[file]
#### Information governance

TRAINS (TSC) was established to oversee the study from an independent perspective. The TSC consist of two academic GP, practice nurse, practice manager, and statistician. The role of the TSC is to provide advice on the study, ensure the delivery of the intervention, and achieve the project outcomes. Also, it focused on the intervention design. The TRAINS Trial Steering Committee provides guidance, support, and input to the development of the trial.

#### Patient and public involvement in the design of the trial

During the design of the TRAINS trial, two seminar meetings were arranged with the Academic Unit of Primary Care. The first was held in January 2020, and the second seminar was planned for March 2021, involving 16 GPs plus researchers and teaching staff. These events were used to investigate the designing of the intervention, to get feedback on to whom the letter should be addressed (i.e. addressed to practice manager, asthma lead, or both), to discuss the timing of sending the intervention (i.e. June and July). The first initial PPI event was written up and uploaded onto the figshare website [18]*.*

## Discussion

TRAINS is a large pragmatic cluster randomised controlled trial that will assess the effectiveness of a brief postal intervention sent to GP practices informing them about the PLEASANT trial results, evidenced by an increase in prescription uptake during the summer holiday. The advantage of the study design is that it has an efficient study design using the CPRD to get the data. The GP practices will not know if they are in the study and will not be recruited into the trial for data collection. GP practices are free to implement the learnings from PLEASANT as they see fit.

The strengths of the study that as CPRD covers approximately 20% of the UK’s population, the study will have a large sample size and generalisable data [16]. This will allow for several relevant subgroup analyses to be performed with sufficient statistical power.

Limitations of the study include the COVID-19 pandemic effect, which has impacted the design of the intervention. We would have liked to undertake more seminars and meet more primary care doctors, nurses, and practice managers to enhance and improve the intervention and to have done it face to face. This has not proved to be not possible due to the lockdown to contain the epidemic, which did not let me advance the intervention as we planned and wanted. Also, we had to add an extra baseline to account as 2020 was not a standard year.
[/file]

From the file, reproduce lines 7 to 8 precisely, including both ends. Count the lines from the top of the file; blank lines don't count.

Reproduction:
The strengths of the study that as CPRD covers approximately 20% of the UK’s population, the study will have a large sample size and generalisable data [16]. This will allow for several relevant subgroup analyses to be performed with sufficient statistical power.

Limitations of the study include the COVID-19 pandemic effect, which has impacted the design of the intervention. We would have liked to undertake more seminars and meet more primary care doctors, nurses, and practice managers to enhance and improve the intervention and to have done it face to face. This has not proved to be not possible due to the lockdown to contain the epidemic, which did not let me advance the intervention as we planned and wanted. Also, we had to add an extra baseline to account as 2020 was not a standard year.